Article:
Hartlepool United manager Kevin Phillips says midweek change in shape was an attempt to match in-form Gateshead

Hartlepool United manager Kevin Phillips said he changed his side's shape ahead of Tuesday's 7-1 mauling at the hands of rivals Gateshead in order to try and match his in-form opposition.
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Phillips had his hand forced to an extent after Alex Lacey, who had been deputising at right-back, limped off an hour into Saturday's draw with Eastleigh.

The switch to a back five therefore allowed young full-back Kwaku Oduroh to line up in a slightly more forward-thinking role that should, in theory at least, have left him less exposed defensively.

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Adding Manny Onariase into the heart of the defence in support of Luke Waterfall and Tom Parkes was designed to make Pools more solid at the back, while moving Terrell Agyemang into a central-midfield role meant the visitors had more legs in the engine room to try and compete with the Heed's metronomic trio.

Phillips made the decision to switch to a back five but it backfired with dramatic consequences.Phillips made the decision to switch to a back five but it backfired with dramatic consequences.
Phillips made the decision to switch to a back five but it backfired with dramatic consequences.

Joe Grey moved from the right into a slightly-more advanced role, effectively as a second striker, to harass and harry the home side's possession-based defence while also seeking to exploit their high line.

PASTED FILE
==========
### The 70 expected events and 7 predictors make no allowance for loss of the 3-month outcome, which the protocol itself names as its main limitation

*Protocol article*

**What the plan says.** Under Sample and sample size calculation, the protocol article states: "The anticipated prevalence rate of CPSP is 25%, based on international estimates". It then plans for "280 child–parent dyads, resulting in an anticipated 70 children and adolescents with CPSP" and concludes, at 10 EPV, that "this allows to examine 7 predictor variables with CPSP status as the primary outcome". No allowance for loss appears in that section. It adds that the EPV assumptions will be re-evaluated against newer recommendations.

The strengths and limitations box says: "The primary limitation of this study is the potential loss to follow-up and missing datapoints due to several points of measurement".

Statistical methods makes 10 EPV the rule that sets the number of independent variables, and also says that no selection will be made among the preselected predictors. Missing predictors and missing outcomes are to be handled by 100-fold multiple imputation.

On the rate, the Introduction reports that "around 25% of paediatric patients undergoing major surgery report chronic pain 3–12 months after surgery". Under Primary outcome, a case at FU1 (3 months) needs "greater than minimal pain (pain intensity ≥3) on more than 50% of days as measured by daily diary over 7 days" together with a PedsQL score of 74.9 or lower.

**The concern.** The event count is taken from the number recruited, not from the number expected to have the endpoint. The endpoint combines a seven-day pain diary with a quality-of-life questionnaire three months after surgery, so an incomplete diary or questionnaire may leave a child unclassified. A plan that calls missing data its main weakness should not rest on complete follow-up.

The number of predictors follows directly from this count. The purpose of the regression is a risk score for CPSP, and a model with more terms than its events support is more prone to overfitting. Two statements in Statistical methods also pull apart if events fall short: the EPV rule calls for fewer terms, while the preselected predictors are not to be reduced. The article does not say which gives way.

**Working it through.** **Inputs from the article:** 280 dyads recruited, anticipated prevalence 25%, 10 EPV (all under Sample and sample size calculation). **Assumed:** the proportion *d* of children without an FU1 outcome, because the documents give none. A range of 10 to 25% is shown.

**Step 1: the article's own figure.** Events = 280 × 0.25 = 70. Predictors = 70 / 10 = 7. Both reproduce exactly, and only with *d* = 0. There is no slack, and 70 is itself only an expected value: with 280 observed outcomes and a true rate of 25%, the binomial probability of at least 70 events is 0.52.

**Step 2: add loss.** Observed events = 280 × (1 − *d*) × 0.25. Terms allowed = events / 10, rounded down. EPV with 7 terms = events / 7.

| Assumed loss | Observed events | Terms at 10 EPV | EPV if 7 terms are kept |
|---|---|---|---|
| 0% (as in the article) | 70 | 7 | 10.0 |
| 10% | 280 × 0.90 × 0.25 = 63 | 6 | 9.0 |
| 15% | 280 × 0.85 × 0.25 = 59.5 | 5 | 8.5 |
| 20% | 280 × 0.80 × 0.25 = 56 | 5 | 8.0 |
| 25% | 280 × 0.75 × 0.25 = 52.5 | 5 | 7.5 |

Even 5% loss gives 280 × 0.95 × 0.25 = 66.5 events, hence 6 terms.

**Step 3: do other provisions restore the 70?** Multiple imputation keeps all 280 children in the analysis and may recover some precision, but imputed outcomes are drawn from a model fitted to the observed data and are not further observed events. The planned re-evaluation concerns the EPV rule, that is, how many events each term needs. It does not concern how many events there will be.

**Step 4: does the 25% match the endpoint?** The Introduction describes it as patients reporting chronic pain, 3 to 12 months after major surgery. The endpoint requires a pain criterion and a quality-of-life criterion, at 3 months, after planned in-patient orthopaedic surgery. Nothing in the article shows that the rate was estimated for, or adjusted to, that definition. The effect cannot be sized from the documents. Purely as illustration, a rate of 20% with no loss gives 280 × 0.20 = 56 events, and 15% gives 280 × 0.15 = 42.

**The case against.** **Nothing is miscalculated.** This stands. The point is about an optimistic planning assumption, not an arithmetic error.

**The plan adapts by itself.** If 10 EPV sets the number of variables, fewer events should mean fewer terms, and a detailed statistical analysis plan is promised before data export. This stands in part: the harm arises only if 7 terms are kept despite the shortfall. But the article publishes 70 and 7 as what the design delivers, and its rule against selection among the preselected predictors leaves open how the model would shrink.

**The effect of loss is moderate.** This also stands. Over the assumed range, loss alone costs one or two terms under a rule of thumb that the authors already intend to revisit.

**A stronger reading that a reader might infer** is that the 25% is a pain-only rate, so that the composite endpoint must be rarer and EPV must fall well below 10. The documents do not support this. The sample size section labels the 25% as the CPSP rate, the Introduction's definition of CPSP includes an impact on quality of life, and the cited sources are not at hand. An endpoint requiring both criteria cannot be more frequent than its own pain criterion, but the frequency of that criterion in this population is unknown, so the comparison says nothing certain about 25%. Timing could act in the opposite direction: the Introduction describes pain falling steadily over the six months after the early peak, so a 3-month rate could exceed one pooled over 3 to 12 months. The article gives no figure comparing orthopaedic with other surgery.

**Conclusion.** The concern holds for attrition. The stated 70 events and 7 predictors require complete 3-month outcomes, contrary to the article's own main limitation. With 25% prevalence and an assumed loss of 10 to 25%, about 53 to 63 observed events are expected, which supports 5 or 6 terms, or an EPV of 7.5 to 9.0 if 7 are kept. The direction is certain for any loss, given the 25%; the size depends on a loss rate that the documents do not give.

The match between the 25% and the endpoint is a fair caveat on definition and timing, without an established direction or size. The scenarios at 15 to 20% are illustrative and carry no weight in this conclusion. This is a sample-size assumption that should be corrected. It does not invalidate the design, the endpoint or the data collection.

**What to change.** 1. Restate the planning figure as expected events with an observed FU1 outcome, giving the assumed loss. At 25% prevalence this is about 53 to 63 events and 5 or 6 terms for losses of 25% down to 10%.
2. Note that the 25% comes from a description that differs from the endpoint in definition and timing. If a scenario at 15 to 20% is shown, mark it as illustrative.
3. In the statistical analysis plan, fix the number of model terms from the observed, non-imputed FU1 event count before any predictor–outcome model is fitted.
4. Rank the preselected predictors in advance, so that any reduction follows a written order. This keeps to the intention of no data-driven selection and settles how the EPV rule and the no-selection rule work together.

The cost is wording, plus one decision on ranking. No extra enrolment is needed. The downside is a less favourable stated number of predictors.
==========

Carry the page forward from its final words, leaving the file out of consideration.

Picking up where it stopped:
And for the opening 10 minutes or so, the strategy worked as Pools went ahead when Grey got in behind to score his 10th goal of the campaign from a tight angle.

Unfortunately for Phillips and the more than 1,300 travelling fans, it was all downhill from there.

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Pools sat deeper and deeper, allowing the Heed defenders to step out with the ball while midfielders Ed Francis, Callum Whelan and Kieron Evans could dictate play at will.

The defense looked like a side unused to the shape as the normally reliable and secure Parkes and Waterfall were dragged from pillar to post while wing-backs Oduroh and David Ferguson appeared to be neither coming nor going, offering nothing in attack but being too high up the pitch to keep track of Gateshead's marauding runners.

The gaps in-between the three central-defenders and the wing-backs meant Heed's midfielders could count on being able to pick out their own flying full-backs in acres of space at almost any given time and a lot of Pools' problems came from the flanks.

When the visitors weren't being exploited from out wide, they were sitting so deep that Francis was able to loft the ball into the box without their being much danger that any of his intended targets would be caught offside, while Pools were simply unable to come to terms with outstanding teenager Dajaune Brown.

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And while Phillips is unlikely to continue with the shape he set his side up in on Tuesday, the Pools boss explained that he made the switch in an attempt to stifle the hosts.

"We wanted to match them up," he said.

"Then it's over to the players and it's, can you be better than them?

"For the first five or 10 minutes we looked like that but we couldn't handle the way they play, with their movement and rotation.

"A lot of our deficiencies were exposed."